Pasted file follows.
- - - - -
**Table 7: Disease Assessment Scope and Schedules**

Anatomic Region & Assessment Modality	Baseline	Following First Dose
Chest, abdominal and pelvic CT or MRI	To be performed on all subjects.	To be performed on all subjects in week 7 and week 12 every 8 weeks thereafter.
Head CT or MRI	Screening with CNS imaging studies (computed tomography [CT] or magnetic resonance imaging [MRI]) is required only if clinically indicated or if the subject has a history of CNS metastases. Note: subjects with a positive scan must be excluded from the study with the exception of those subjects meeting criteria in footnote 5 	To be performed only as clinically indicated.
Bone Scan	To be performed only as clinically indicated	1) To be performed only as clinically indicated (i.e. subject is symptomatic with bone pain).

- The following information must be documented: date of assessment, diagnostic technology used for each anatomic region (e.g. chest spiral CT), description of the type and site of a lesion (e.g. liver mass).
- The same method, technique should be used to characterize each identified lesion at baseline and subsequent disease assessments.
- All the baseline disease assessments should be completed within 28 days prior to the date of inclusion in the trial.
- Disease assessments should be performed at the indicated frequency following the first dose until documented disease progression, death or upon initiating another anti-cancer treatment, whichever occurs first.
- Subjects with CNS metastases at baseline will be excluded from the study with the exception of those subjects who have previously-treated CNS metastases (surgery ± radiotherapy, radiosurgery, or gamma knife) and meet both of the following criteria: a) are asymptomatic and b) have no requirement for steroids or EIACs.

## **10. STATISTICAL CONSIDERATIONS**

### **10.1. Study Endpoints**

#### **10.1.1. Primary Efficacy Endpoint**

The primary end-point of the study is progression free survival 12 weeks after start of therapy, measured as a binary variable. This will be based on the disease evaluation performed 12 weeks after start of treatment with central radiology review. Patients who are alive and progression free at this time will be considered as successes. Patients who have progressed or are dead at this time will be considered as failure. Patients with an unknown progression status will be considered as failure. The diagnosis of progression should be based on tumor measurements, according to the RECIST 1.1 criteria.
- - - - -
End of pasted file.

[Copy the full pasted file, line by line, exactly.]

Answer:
**Table 7: Disease Assessment Scope and Schedules**

Anatomic Region & Assessment Modality	Baseline	Following First Dose
Chest, abdominal and pelvic CT or MRI	To be performed on all subjects.	To be performed on all subjects in week 7 and week 12 every 8 weeks thereafter.
Head CT or MRI	Screening with CNS imaging studies (computed tomography [CT] or magnetic resonance imaging [MRI]) is required only if clinically indicated or if the subject has a history of CNS metastases. Note: subjects with a positive scan must be excluded from the study with the exception of those subjects meeting criteria in footnote 5 	To be performed only as clinically indicated.
Bone Scan	To be performed only as clinically indicated	1) To be performed only as clinically indicated (i.e. subject is symptomatic with bone pain).

- The following information must be documented: date of assessment, diagnostic technology used for each anatomic region (e.g. chest spiral CT), description of the type and site of a lesion (e.g. liver mass).
- The same method, technique should be used to characterize each identified lesion at baseline and subsequent disease assessments.
- All the baseline disease assessments should be completed within 28 days prior to the date of inclusion in the trial.
- Disease assessments should be performed at the indicated frequency following the first dose until documented disease progression, death or upon initiating another anti-cancer treatment, whichever occurs first.
- Subjects with CNS metastases at baseline will be excluded from the study with the exception of those subjects who have previously-treated CNS metastases (surgery ± radiotherapy, radiosurgery, or gamma knife) and meet both of the following criteria: a) are asymptomatic and b) have no requirement for steroids or EIACs.

## **10. STATISTICAL CONSIDERATIONS**

### **10.1. Study Endpoints**

#### **10.1.1. Primary Efficacy Endpoint**

The primary end-point of the study is progression free survival 12 weeks after start of therapy, measured as a binary variable. This will be based on the disease evaluation performed 12 weeks after start of treatment with central radiology review. Patients who are alive and progression free at this time will be considered as successes. Patients who have progressed or are dead at this time will be considered as failure. Patients with an unknown progression status will be considered as failure. The diagnosis of progression should be based on tumor measurements, according to the RECIST 1.1 criteria.